Disney girls with a rain wish

In Okategoriserade on 8 June, 2011 at 14:09

Patti Page and summer days
On old Cape Cod
Happy times making wine
In my garage
Country shade and lemonade

Bruce Arthur Johnston was born Benjamin Baldwin in 1942 and have served as a member in Beach Boys since 1965, when he replaced Glen Campbell (who was substituting on stage for mastermind and writer Brian Wilson). His first vocal recording with Beach Boys was the single California Girls from 1965.

However, my favourite moment of Johnston´s is the sweet and subtle Disney Girls (1957), first released on Beach Boys album Surf´s Up from 1971 and then re-recorded by Johnston in 1977 on his solo album Going Public. Surf´s Up is indeed an excellent album that is well worth a post of its own – but since this regards a specific song from the album, that post will have to wait.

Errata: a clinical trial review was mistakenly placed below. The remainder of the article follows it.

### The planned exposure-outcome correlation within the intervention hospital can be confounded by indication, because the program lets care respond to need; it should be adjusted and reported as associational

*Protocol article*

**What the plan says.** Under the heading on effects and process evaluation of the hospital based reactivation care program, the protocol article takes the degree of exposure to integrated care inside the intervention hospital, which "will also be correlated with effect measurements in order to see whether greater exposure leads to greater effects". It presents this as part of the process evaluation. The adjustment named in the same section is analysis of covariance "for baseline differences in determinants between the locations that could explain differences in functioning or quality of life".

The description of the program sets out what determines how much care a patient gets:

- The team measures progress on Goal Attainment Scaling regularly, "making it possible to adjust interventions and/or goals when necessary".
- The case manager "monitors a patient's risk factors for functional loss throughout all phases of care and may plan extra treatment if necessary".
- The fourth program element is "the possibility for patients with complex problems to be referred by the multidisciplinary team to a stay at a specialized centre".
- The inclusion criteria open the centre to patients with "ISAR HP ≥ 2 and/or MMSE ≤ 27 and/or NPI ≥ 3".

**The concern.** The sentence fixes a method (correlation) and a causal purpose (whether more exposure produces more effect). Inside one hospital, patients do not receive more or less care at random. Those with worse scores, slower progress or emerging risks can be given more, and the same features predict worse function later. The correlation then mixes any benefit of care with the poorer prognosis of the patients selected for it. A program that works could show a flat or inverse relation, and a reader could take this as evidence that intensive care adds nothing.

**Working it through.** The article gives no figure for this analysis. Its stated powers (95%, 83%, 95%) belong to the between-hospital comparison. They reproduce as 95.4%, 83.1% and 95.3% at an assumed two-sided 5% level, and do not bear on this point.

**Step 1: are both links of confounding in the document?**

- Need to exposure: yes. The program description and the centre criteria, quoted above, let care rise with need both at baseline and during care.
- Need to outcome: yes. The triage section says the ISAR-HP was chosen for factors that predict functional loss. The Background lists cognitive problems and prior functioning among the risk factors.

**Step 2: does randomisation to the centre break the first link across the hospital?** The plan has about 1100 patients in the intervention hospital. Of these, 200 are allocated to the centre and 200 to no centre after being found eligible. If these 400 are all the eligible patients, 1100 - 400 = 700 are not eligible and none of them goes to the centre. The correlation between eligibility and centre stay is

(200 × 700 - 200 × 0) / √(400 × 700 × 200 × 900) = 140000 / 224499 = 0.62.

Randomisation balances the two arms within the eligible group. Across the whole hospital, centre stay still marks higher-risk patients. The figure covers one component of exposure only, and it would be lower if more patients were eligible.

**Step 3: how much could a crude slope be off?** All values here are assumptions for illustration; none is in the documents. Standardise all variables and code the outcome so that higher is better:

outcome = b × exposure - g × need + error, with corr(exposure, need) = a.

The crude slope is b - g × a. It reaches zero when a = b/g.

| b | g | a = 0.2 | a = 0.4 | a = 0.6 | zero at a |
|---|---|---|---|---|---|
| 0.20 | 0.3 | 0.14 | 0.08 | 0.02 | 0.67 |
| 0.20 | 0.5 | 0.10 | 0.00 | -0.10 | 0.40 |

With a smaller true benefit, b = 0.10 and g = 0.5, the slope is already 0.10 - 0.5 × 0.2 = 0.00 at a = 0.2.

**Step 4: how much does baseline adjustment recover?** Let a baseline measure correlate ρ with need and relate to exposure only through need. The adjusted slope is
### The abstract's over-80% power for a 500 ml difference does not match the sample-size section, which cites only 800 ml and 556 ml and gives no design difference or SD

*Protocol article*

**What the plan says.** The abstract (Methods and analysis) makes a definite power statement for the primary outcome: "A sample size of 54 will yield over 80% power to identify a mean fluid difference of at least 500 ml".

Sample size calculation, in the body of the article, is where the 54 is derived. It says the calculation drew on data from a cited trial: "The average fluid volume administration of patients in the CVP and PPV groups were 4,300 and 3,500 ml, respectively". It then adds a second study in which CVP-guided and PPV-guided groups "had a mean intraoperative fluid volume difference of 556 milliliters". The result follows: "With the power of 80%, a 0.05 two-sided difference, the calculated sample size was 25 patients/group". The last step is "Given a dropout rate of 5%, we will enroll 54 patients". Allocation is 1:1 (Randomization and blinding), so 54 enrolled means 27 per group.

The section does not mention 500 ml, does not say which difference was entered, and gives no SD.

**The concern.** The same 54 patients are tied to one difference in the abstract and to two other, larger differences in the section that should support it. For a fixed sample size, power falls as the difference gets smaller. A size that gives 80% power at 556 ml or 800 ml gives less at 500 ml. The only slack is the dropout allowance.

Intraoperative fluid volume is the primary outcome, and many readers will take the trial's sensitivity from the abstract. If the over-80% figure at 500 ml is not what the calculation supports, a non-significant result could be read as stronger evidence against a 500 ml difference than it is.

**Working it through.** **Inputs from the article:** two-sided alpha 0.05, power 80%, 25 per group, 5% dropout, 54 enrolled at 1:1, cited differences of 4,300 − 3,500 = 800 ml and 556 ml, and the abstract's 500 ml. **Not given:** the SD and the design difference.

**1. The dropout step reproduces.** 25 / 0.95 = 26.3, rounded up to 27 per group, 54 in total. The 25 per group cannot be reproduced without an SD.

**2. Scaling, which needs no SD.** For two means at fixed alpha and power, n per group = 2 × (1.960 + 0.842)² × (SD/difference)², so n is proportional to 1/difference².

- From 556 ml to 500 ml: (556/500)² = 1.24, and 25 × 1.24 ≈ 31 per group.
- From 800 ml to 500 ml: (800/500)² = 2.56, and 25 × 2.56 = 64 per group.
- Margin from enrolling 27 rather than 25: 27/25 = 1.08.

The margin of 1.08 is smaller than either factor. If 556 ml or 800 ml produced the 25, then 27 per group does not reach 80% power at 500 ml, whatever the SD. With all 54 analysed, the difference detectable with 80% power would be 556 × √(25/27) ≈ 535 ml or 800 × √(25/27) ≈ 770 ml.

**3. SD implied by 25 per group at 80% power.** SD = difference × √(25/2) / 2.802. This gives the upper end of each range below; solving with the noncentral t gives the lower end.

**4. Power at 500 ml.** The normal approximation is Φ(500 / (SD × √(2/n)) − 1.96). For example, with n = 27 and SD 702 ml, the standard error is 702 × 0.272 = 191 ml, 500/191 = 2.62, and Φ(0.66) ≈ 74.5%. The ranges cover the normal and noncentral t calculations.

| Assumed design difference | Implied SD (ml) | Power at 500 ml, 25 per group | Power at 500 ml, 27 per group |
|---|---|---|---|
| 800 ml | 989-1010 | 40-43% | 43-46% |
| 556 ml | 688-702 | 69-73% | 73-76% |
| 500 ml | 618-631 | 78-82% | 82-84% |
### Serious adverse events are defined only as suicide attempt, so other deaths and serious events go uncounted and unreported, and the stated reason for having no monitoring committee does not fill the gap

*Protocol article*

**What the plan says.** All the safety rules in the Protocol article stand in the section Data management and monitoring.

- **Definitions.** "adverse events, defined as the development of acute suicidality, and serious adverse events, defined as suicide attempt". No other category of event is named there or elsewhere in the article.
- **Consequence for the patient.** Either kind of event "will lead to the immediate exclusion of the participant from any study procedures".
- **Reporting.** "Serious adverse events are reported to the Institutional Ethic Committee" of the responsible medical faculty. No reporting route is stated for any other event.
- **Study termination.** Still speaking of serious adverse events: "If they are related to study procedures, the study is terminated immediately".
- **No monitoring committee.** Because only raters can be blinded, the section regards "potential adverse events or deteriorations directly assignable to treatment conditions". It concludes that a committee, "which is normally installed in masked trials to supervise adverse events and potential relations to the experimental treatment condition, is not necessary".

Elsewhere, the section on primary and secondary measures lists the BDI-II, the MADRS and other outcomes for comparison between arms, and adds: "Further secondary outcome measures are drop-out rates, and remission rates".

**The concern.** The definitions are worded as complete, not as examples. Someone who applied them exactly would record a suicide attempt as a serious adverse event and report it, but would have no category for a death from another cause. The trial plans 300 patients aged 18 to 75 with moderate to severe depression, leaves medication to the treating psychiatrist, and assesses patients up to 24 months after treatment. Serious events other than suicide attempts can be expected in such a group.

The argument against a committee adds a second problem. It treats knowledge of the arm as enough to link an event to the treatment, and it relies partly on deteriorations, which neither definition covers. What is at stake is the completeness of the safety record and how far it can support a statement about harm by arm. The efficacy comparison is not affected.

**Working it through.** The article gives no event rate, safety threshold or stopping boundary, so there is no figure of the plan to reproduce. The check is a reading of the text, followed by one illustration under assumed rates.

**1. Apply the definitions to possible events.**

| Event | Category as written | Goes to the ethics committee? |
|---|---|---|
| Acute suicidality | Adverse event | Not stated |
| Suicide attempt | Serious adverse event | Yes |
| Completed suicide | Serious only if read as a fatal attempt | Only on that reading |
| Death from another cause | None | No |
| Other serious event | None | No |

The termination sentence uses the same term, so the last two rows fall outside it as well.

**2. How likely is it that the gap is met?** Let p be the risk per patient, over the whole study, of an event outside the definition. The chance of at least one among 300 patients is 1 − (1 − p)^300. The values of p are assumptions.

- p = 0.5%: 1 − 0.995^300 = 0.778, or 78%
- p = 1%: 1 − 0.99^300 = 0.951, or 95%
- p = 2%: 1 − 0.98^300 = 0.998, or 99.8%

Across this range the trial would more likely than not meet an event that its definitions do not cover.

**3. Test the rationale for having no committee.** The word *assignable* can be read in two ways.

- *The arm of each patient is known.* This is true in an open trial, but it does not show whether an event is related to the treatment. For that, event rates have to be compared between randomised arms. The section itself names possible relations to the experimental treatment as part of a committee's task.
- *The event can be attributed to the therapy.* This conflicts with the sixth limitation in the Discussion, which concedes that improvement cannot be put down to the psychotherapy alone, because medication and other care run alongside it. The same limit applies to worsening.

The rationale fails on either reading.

Many years later, I came across ex Jellyfish  Roger Joseph Manning Jr´s equally beautiful song Wish It Would Rain, that somehow reminded me of Johnston´s magnum opus. And – there is a maybe lesser known link between Manning and Beach Boys, an interesting story in itself:

Before releasing Spilt Milk, in 1992 producer about town Don Was asked Manning and collaborator Andy Sturmer if they would meet up with him and Brian Wilson in Santa Monica. After some frosty introductions, Wilson, Manning and Sturmer joined together for some music making in a studio room. Manning began to play a simple melody on the piano that he and Sturmer had been working on the previous day. With no lyrics at that stage, he instead began to repeat a simple phrase, “Wish it would rain”, which somehow seemed to get Wilson into action, with him providing harmony vocals. Needing a bridge, and sensing that Wilson by then was all cooking, the two Jellyfishes asked him to help out. His reply was quite unexpected: “O.K., let’s insert Surfer Girl bridge here!”.

Sadly, the collaboration was never finished. Instead Manning later finalized the works on the song by himself and recorded it for his first solo album Solid State Warrior in 2006.

Much joy!


Wreckless Eric and the mystery girl from Tahiti

In Okategoriserade on 8 June, 2011 at 13:25

When I was a young boy
My mama said to me
There’s only one girl in the world for you
And she probably lives in Tahiti